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April 23, 2012

A column by Washington Post ombudsman Patrick Pexton, which suggested the structure of the paper failed a blogger accused of plagiarism, was roundly criticized by a top executive Monday. 

Katharine Zaleski, the Post’s executive director of digital news, told me today that Pexton’s description of an online operation focused on churning out content is inaccurate.

“We have incredibly high standards to the point where this idea [of Pexton’s] that we’re pumping things out is ridiculous when you compare us to some of the other news organizations that have people publish immediately [without editing],” she said.

Zaleski said BlogPost has copy editors that read over posts prior to publication, and work with writers. (She would not speak about Flock, citing Post policy to not comment on personnel matters.)

The blogger in question, Elizabeth Flock, left the paper last week after an article of hers was singled out by in an editor’s note for a “significant ethical lapse.” While some saw Pexton’s column as shining light on the pressure aggregators face (we offered a brief take here), others felt that Pexton was being sympathetic to someone who plagiarized. Zaleski also took issue with Pexton’s presentation of the issue as one of neglected younger employees, whose grievances he cited anonymously: “I have no idea what he’s talking about. I don’t know who he’s talking about. I’m young, so what does that mean?”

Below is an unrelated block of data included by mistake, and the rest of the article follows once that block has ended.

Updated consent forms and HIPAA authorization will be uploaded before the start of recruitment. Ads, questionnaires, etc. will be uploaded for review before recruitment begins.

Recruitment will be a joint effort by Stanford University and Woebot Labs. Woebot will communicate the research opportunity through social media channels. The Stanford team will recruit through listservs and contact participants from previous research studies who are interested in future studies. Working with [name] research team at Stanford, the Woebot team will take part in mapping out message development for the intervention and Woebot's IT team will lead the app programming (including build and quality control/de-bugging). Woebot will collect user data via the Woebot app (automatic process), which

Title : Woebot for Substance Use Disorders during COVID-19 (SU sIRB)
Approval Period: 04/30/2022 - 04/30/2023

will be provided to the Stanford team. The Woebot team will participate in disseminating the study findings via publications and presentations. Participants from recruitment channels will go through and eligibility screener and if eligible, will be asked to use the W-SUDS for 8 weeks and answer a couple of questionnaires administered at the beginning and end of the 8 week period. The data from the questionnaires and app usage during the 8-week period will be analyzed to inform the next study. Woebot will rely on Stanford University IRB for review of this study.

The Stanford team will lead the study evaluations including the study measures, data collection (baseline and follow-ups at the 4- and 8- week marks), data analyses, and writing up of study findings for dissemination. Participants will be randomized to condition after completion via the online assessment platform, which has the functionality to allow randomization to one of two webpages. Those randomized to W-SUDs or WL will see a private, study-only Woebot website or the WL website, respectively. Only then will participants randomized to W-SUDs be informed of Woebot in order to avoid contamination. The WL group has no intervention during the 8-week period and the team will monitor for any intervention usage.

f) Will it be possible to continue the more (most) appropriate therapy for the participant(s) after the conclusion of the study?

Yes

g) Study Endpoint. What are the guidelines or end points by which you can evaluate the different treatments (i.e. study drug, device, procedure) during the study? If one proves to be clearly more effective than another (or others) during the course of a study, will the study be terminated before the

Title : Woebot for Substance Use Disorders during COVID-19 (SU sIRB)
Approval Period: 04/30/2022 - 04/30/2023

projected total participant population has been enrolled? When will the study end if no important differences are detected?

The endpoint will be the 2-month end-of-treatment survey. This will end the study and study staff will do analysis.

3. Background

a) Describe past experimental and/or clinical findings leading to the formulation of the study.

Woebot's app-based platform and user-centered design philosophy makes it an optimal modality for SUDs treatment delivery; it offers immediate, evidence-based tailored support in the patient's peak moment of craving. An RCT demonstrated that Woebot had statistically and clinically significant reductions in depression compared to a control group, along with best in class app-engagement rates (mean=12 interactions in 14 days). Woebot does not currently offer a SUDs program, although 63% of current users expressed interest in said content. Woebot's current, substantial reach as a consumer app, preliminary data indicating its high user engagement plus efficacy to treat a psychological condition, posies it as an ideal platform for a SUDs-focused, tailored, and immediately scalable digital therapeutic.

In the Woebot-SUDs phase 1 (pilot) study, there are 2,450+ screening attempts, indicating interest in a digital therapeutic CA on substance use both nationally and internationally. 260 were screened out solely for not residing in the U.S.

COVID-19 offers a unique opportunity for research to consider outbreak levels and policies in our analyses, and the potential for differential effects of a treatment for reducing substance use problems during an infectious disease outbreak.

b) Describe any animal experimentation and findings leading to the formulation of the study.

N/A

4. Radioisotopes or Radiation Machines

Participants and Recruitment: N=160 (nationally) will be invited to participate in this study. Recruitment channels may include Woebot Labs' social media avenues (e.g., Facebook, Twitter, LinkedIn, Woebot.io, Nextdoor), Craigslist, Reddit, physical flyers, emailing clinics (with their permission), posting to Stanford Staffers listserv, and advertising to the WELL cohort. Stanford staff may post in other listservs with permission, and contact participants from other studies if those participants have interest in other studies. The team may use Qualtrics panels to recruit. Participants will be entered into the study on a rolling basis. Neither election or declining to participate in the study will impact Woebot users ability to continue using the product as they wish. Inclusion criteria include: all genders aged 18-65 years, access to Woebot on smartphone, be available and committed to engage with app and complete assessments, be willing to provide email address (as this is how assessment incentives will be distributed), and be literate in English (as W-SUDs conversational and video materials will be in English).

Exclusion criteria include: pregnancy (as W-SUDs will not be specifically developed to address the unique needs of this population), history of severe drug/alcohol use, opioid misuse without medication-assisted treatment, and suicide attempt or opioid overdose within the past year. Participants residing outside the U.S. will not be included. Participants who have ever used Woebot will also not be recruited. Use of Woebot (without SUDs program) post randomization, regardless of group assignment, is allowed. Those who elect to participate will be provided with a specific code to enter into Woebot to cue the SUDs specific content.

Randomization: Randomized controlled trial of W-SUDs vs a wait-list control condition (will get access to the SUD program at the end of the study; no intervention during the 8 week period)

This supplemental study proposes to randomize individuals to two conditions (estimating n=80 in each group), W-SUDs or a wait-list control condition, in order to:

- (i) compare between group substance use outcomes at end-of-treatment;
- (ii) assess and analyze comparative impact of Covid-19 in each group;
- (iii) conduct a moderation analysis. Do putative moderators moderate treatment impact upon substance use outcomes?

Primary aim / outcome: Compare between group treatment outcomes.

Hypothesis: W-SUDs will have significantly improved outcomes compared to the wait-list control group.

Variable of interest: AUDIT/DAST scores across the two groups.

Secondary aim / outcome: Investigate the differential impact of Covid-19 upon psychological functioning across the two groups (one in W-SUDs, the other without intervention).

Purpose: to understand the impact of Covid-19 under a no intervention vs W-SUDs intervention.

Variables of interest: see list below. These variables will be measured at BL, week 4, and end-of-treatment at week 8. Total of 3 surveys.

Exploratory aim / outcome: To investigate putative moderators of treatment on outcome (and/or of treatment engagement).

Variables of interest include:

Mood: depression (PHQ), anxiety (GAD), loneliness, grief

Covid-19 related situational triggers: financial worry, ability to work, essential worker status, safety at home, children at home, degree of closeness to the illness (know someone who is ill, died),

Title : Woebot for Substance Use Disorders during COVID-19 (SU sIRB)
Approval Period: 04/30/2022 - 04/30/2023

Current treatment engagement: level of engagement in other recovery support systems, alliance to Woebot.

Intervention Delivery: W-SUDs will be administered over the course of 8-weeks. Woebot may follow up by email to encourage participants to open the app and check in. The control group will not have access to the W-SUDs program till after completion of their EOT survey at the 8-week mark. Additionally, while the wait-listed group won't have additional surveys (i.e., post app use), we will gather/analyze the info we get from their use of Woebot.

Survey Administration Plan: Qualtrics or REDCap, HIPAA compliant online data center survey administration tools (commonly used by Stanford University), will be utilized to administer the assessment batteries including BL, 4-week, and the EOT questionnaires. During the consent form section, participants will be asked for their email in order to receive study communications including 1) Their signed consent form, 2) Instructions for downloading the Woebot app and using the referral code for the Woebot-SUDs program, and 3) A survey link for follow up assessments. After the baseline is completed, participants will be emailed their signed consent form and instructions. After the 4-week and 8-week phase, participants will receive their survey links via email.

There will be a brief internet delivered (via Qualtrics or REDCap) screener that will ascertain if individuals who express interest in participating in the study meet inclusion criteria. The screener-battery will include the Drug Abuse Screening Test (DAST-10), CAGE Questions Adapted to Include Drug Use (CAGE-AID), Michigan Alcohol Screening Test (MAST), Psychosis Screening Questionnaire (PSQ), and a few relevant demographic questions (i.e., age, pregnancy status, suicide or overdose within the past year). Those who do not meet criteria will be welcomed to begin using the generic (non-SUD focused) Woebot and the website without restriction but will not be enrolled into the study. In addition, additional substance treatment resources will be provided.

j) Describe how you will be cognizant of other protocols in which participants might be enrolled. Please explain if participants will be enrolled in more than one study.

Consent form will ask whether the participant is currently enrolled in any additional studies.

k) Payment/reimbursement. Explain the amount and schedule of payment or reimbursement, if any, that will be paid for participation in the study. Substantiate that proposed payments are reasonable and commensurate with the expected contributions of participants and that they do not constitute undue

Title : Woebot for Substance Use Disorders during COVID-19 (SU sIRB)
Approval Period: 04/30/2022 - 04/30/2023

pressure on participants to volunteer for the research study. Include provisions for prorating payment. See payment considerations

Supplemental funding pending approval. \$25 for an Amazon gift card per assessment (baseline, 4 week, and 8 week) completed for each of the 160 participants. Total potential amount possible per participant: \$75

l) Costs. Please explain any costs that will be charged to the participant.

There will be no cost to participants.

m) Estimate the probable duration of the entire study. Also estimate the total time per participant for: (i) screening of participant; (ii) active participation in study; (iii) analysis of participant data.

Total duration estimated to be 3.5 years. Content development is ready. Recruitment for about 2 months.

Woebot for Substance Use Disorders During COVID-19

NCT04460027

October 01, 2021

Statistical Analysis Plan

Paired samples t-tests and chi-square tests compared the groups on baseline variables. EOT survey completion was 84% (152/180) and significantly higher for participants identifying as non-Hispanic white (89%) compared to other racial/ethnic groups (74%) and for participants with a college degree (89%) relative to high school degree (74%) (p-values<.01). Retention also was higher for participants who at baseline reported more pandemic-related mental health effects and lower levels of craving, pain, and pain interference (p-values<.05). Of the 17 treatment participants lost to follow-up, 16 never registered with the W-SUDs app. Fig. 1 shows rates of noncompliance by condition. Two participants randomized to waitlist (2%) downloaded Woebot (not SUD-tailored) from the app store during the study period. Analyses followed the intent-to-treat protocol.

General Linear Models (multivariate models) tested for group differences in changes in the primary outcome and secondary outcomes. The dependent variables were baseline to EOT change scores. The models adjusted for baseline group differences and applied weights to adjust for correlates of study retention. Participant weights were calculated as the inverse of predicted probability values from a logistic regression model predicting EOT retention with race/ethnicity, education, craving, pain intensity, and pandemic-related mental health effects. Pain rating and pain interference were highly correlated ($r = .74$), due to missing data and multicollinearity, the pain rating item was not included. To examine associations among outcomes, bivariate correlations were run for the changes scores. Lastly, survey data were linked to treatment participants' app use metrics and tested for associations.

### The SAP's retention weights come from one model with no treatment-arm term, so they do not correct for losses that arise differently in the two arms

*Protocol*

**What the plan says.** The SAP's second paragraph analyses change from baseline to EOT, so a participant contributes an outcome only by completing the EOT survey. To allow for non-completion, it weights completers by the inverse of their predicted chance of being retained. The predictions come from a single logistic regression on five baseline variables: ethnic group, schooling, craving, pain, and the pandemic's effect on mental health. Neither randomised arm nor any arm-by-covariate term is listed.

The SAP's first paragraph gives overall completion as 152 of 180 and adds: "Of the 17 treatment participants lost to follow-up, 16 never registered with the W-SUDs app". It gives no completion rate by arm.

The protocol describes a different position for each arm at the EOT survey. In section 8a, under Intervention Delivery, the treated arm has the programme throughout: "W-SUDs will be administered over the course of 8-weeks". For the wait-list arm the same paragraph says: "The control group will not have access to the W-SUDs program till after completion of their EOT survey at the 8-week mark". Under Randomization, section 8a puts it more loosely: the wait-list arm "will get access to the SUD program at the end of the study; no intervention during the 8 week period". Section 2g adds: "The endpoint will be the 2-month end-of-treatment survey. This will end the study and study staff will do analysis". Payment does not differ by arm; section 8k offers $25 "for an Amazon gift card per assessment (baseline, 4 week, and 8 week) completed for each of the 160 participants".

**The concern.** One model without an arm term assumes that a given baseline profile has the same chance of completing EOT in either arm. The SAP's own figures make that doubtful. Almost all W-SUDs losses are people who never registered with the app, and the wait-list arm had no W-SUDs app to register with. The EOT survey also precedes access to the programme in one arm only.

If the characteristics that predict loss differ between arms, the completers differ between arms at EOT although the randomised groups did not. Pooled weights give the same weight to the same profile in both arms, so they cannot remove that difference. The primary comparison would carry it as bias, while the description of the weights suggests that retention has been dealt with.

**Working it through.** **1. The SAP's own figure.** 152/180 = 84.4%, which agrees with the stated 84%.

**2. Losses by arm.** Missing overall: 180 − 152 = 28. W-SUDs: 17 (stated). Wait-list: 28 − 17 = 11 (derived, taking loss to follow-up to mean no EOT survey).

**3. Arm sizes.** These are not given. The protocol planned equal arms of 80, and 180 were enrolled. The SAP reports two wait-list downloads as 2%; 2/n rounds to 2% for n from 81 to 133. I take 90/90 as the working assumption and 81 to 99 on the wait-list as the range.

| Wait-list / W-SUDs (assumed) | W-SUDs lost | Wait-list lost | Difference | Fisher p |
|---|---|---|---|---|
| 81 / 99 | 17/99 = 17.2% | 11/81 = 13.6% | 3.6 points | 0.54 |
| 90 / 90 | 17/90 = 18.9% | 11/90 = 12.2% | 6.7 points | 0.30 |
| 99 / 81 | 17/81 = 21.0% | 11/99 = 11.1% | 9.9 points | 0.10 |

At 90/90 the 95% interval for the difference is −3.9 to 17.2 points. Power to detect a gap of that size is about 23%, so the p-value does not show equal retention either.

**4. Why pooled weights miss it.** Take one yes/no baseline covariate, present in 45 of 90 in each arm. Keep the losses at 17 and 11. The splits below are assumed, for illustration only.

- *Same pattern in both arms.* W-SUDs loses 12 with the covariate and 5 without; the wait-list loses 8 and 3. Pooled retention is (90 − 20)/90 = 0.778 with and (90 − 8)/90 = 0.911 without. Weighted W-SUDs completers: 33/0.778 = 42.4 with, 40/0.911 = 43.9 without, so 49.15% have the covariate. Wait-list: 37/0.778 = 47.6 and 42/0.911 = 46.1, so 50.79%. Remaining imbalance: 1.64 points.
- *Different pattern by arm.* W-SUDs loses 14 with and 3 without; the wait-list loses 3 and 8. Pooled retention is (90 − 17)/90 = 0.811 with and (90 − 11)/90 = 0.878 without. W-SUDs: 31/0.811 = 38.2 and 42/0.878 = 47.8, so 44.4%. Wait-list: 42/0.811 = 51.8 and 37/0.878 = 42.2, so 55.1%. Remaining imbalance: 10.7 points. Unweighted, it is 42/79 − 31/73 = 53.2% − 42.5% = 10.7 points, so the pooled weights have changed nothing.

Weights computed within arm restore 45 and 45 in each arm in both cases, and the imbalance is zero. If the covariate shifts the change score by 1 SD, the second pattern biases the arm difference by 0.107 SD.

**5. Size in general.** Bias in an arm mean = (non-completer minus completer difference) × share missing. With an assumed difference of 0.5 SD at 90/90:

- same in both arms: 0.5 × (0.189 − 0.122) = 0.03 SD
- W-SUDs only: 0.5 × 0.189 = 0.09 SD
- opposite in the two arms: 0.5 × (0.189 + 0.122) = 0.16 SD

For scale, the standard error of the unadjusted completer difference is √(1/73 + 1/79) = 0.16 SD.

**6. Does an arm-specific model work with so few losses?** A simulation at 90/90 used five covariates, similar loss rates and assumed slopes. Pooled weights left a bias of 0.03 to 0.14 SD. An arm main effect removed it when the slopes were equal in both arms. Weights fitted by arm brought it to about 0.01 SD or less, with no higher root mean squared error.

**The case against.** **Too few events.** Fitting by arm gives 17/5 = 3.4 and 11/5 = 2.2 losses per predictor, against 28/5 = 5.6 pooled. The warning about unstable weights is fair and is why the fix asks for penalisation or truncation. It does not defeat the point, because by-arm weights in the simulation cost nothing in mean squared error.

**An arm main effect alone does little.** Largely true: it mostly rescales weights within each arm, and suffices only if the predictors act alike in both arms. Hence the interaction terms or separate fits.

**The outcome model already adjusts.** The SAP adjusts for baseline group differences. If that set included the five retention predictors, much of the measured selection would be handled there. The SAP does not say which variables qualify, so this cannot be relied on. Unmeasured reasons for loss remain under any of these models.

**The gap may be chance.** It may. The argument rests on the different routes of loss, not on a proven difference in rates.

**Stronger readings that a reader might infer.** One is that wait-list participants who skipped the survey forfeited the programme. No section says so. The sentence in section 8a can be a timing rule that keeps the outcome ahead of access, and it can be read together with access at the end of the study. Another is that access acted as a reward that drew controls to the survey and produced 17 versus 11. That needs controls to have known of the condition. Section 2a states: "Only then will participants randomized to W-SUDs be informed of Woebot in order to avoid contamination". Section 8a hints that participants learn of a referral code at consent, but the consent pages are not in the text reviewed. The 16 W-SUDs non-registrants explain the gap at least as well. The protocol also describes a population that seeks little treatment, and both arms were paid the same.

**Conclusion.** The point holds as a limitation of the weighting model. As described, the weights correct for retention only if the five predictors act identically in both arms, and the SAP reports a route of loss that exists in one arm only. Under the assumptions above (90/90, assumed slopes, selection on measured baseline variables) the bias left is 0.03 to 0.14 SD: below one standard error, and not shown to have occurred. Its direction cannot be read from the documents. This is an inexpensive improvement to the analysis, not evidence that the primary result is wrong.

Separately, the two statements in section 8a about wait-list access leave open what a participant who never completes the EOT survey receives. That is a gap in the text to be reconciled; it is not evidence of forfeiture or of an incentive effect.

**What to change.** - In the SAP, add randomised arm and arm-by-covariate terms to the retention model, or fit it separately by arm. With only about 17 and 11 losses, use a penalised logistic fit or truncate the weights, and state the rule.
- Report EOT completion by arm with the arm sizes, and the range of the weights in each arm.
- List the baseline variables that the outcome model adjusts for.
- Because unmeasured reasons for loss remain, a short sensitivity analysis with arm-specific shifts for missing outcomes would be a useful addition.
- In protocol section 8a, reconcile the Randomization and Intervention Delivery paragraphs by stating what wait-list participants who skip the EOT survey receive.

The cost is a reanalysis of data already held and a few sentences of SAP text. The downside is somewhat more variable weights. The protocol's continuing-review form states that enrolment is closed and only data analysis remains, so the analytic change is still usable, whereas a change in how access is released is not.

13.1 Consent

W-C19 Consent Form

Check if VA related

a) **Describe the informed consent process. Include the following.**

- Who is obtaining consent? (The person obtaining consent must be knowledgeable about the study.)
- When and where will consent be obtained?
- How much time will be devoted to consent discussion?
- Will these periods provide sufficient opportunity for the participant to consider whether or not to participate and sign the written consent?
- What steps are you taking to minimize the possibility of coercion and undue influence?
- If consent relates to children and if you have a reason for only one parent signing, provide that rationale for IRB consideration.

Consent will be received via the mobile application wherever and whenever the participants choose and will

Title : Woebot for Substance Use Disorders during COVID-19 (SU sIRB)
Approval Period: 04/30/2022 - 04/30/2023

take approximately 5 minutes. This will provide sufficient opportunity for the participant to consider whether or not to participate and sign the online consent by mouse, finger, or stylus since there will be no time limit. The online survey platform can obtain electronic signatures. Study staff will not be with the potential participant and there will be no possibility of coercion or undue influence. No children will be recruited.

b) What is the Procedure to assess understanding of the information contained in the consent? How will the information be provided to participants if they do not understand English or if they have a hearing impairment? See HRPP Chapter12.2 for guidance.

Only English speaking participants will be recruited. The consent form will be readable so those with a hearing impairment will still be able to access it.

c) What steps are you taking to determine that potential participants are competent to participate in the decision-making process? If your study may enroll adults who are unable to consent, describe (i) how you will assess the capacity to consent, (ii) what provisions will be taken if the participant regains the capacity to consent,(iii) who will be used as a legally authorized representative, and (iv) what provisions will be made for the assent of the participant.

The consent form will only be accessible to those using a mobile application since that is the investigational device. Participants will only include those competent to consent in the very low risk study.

(Disclosure: I work for the Washington Post Company, but not at the Post proper. — Ernie @ SFB)

16:25 // 2 years ago
April 22, 2012
They said that they felt as if they were out there alone in digital land, under high pressure to get Web hits, with no training, little guidance or mentoring and sparse editing. Guidelines for aggregating stories are almost nonexistent, they said. And they believe that, even if they do a good job, there is no path forward. Will they one day graduate to a beat, covering a crime scene, a city council or a school board? They didn’t know. So some left; others are thinking of quitting.
The Post fails a young blogger (via frontofbook)

With some disclosure (I work for the Washington Post Company, but not at the Post proper) I’ll say that this whole situation is a real heartbreaker. My hope is that the Post can figure out a way to balance the need for fast-paced aggregation with its high journalistic standards. Worth reading is Ombudsman Patrick Pexton’s previous article on the subject. (He wrote this piece, too.) I don’t agree with every point he makes here, but I think that he’s pointed out an important issue — how high pressure, as is common with blogging trending news stories, puts bloggers at a disadvantage. — Ernie @ SFB

(via markcoatney)

10:25 // 2 years ago